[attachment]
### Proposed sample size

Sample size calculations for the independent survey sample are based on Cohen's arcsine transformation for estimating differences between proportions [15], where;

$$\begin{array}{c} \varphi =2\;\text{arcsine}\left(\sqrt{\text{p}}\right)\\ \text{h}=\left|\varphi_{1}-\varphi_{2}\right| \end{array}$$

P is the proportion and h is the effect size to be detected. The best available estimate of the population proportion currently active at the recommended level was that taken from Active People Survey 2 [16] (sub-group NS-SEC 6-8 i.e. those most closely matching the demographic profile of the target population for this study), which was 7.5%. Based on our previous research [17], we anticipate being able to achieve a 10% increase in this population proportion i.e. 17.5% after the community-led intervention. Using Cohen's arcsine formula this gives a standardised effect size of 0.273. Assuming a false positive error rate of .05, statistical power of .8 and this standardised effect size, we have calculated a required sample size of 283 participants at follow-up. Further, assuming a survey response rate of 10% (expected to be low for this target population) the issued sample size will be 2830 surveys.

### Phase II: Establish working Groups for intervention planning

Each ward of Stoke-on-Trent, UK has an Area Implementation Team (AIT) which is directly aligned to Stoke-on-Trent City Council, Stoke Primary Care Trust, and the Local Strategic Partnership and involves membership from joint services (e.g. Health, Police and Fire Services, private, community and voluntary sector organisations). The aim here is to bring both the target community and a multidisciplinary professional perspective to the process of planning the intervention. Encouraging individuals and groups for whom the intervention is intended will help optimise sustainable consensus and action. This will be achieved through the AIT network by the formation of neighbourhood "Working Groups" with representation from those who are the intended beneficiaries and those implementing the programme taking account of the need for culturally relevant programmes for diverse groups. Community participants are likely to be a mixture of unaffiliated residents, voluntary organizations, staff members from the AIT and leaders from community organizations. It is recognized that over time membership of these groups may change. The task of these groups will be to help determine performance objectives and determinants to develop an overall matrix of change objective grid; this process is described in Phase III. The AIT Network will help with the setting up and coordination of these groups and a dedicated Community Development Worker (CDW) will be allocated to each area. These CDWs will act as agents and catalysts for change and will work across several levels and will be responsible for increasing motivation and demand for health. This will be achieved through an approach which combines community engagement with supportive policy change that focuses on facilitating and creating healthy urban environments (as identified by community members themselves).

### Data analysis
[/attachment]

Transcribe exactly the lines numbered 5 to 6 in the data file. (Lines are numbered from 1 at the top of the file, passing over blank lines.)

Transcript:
### Phase II: Establish working Groups for intervention planning

Each ward of Stoke-on-Trent, UK has an Area Implementation Team (AIT) which is directly aligned to Stoke-on-Trent City Council, Stoke Primary Care Trust, and the Local Strategic Partnership and involves membership from joint services (e.g. Health, Police and Fire Services, private, community and voluntary sector organisations). The aim here is to bring both the target community and a multidisciplinary professional perspective to the process of planning the intervention. Encouraging individuals and groups for whom the intervention is intended will help optimise sustainable consensus and action. This will be achieved through the AIT network by the formation of neighbourhood "Working Groups" with representation from those who are the intended beneficiaries and those implementing the programme taking account of the need for culturally relevant programmes for diverse groups. Community participants are likely to be a mixture of unaffiliated residents, voluntary organizations, staff members from the AIT and leaders from community organizations. It is recognized that over time membership of these groups may change. The task of these groups will be to help determine performance objectives and determinants to develop an overall matrix of change objective grid; this process is described in Phase III. The AIT Network will help with the setting up and coordination of these groups and a dedicated Community Development Worker (CDW) will be allocated to each area. These CDWs will act as agents and catalysts for change and will work across several levels and will be responsible for increasing motivation and demand for health. This will be achieved through an approach which combines community engagement with supportive policy change that focuses on facilitating and creating healthy urban environments (as identified by community members themselves).